Sean Brock has created a field guide for restaurant workers, called ‘How to Thrive and Not Just Survive’. It distils everything he learned from the experience of creating his new restaurant, Audrey, and how it can be applied within the industry to create a healthier, happier workplace.
In a talk for the Basque Culinary Centre’s series ‘Cambia Mientras Puedas’ (Change While You Can), moderated by Fine Dining Lovers’ editor-in-chief Ryan King, Brock explained his journey, and how it informed his thinking on his new restaurant, on a new way of working, and on how everyone in the industry can benefit.
Brock needs no introduction. Synonymous with southern cuisine and its foodways, he is known for his holistic approach to the restaurant industry, and for leading the charge to a new business model that puts the chef’s wellbeing at the centre of everything.
Brock famously turned his back on a restaurant empire he had built from scratch in order to take a journey within himself. It led him to understand how the restaurant industry had pushed him to breaking point, both physically and mentally. What he learned was that he had to walk away from the industry, something he had never contemplated before. He resolved to build a restaurant that allowed its staff to be happy and healthy first, before looking after its guests.
That was some years ago, and today his plan has been realised with Audrey, his new restaurant in Nashville, Tennessee. The 10,000 square-foot building houses two restaurants – downstairs, a simple casual concept with a focus on minimalism and ingredient obsession, and upstairs a tasting-menu-only restaurant focusing on the possibilities of southern cuisine. There is a research and development lab to explore the boundaries deliciousness, and a learning centre with a library of Brock’s books, plus a space to bring experts in for talks and workshops. There is also a plethora of alternative therapies accessible to staff who want them.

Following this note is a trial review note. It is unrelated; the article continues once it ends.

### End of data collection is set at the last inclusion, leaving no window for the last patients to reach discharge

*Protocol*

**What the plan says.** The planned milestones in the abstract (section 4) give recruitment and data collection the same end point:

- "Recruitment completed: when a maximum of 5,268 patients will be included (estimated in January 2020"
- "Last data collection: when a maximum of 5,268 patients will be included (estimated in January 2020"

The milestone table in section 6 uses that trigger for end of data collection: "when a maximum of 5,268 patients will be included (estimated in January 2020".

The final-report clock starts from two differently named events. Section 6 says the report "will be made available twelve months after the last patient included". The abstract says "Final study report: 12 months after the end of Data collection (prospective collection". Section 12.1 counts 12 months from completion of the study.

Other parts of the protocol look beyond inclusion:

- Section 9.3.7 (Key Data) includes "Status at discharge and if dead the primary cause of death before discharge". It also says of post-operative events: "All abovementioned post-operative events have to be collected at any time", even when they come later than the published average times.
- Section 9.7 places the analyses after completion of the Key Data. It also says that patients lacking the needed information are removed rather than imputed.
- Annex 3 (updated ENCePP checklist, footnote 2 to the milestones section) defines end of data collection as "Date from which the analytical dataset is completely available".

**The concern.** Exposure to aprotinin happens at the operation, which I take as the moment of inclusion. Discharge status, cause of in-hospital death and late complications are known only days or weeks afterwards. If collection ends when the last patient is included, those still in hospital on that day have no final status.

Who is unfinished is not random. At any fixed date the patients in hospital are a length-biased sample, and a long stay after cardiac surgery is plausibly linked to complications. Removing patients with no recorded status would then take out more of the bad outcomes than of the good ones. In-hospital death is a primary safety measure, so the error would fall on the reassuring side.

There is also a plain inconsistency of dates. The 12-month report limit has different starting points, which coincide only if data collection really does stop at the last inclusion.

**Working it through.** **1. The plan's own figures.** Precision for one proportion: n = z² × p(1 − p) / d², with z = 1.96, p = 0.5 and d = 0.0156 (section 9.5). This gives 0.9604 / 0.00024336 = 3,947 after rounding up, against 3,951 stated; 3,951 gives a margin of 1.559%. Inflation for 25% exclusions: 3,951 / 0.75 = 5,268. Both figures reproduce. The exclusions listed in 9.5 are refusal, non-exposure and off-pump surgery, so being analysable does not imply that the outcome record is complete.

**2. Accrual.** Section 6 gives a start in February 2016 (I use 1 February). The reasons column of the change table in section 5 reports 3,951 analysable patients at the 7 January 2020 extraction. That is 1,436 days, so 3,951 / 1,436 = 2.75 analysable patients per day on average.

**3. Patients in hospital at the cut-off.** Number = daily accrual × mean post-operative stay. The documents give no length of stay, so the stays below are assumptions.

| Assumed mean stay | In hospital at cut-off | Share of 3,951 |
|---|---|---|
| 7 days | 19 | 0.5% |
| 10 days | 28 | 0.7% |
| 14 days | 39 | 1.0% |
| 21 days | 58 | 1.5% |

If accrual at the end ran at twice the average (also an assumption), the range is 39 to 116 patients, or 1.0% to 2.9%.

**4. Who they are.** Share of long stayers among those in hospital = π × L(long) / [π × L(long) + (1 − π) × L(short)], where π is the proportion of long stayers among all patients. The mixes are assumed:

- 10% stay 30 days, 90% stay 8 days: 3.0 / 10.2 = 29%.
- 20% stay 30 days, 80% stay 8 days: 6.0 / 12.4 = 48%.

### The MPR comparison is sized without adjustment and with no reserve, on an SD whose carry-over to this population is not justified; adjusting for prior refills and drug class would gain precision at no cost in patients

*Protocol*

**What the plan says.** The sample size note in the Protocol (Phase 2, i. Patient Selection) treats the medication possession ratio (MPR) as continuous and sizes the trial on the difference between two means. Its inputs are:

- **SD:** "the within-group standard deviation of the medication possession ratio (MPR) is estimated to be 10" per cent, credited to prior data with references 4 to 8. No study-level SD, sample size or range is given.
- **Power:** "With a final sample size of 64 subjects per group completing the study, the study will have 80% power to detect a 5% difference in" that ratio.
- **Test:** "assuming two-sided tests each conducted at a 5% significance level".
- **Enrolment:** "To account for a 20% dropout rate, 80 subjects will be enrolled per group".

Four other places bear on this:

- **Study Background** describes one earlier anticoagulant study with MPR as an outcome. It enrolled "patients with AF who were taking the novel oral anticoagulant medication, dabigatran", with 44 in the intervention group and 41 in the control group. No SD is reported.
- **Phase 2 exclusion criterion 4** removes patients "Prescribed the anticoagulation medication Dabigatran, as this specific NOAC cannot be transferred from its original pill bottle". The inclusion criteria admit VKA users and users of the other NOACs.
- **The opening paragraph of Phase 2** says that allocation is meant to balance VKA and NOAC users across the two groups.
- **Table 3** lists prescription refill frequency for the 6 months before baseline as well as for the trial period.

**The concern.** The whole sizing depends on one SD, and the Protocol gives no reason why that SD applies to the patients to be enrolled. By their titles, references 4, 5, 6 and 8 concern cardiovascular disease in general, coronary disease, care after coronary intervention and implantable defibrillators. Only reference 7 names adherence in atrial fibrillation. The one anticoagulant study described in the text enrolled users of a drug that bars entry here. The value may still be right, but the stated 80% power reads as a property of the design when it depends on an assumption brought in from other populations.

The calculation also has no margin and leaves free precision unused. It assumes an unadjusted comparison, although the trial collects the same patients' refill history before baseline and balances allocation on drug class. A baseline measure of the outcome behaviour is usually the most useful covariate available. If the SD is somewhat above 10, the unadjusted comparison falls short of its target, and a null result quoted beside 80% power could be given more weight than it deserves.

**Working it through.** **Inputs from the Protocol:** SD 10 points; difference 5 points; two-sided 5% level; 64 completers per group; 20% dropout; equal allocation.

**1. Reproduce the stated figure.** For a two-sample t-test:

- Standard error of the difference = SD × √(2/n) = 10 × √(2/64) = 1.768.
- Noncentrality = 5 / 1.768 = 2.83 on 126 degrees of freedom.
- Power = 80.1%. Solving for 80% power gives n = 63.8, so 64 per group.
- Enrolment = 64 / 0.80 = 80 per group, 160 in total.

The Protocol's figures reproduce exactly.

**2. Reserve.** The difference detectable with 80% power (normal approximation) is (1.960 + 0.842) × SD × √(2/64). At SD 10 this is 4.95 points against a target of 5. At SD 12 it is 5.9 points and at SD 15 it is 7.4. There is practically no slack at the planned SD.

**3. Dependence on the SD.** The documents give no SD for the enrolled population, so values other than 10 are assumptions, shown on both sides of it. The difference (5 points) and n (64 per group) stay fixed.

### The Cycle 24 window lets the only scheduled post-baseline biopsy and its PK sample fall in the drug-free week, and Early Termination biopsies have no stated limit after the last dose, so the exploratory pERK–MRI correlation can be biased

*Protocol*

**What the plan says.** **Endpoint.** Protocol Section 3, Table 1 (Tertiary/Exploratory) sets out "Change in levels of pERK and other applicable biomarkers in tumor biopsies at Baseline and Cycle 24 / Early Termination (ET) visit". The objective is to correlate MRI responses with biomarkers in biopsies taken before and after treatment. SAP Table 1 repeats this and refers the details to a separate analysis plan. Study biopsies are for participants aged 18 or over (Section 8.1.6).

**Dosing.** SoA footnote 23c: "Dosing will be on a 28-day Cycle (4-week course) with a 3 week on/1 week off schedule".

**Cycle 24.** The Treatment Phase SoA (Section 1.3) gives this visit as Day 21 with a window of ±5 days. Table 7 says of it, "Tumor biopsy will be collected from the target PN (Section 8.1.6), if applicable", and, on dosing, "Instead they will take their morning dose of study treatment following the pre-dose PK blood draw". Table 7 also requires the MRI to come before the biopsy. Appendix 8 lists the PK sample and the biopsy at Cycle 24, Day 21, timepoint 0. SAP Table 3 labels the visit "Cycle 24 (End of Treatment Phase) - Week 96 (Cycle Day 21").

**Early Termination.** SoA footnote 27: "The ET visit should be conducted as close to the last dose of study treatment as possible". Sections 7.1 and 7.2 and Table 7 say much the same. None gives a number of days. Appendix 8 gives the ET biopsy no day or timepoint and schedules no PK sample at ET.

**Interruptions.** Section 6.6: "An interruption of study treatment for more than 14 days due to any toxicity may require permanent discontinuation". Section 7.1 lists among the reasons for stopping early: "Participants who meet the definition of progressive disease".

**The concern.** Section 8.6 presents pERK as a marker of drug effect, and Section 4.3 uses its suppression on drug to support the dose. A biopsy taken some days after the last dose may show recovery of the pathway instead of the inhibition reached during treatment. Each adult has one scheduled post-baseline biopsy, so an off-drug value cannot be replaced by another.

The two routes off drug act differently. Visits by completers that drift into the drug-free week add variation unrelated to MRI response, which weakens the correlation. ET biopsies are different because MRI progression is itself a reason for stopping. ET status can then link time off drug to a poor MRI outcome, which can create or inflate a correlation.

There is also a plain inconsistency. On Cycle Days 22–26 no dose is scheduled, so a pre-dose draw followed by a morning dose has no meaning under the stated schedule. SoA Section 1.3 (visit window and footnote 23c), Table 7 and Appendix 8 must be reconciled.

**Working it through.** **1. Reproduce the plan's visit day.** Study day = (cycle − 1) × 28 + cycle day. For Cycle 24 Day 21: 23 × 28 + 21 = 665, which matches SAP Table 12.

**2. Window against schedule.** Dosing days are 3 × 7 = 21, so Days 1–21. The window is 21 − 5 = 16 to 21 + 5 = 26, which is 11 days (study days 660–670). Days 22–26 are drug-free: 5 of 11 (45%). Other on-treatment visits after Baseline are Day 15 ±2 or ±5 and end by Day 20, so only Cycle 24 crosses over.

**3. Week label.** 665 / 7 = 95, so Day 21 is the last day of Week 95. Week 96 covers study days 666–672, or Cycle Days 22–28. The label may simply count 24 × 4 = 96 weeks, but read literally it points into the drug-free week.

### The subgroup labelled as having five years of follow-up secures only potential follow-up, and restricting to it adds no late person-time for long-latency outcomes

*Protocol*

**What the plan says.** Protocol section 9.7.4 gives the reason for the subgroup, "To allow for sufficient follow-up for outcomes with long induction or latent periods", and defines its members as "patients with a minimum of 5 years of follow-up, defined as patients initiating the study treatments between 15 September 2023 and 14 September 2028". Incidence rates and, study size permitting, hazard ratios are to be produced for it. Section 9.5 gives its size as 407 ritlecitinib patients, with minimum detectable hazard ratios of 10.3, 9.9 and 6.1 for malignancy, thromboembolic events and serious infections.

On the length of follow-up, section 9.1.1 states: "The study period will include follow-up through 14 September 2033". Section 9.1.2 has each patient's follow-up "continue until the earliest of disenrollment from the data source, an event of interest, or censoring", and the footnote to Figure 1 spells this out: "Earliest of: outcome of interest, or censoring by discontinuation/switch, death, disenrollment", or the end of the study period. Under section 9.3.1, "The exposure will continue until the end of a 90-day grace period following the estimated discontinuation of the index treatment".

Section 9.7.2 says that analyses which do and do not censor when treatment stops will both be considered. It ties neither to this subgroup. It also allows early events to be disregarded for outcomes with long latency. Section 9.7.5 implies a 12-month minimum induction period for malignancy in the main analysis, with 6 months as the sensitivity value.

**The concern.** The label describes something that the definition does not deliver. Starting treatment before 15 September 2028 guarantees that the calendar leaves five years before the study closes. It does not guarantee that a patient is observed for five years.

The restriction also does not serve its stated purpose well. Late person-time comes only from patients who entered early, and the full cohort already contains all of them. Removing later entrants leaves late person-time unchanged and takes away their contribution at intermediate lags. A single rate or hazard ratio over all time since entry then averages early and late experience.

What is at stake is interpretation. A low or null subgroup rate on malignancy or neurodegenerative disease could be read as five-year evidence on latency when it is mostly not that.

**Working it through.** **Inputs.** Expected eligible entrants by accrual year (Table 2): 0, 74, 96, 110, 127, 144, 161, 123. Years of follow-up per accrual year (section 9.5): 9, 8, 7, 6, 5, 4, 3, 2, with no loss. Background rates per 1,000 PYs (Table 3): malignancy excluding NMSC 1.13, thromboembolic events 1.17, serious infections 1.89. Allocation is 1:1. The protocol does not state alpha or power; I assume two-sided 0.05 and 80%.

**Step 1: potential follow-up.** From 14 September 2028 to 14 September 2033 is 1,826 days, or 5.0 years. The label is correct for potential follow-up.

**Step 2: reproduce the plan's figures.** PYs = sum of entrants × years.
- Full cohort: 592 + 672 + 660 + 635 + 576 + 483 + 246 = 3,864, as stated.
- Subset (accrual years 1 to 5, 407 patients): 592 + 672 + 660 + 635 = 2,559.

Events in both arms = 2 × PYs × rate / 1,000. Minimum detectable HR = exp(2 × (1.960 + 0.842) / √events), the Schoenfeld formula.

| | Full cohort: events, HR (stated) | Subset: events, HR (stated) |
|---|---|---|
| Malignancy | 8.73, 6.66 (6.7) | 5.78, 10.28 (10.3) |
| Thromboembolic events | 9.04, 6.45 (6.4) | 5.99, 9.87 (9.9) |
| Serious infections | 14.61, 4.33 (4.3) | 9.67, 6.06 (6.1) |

“I need that kind of discipline. I know people in the restaurant industry love these kind of guidelines and disciplines in pace that give us structure because we all stay so, so busy. For me it’s a roadmap to my journey and it allows me to know each day that when I go to bed I know that I was open and honest and that I was doing my best." Sean Brock
Brock's field guide, How to Thrive Not Just Survive, offers a reference guide for staff of his Audrey restaurant in easy-to-follow steps. There is a lot to learn from Brock, particularly right now, as restaurant workers prepare to return to a different reality.
The idea of community and our innate desire to belong is central to Brock’s thinking. The idea of ‘bandwidth’ is a theme that runs through his structural approach to serving, a ‘community diamond’ that teaches us to look after ourselves first, before attending to those closest to us, and expanding our circle of competence outwards to eventually reach the customer.
Conflict is another theme within his work: how to avoid it, how to embrace it, and how to do it in a way that doesn’t trigger us. Ultimately Brock has applied his rigorous research approach to understanding human dynamics in the kitchen. As a result, this document is a field guide to navigating the human relationships experienced in the rarefied atmosphere of the restaurant kitchen, and identifying new, enlightened ways to master them.
You've got all the ingredients in to bake something delicious, but then the realisation hits: you've run out of baking powder. What can you use as a substitute? Here are 10 easy and handy alternatives to baking powder.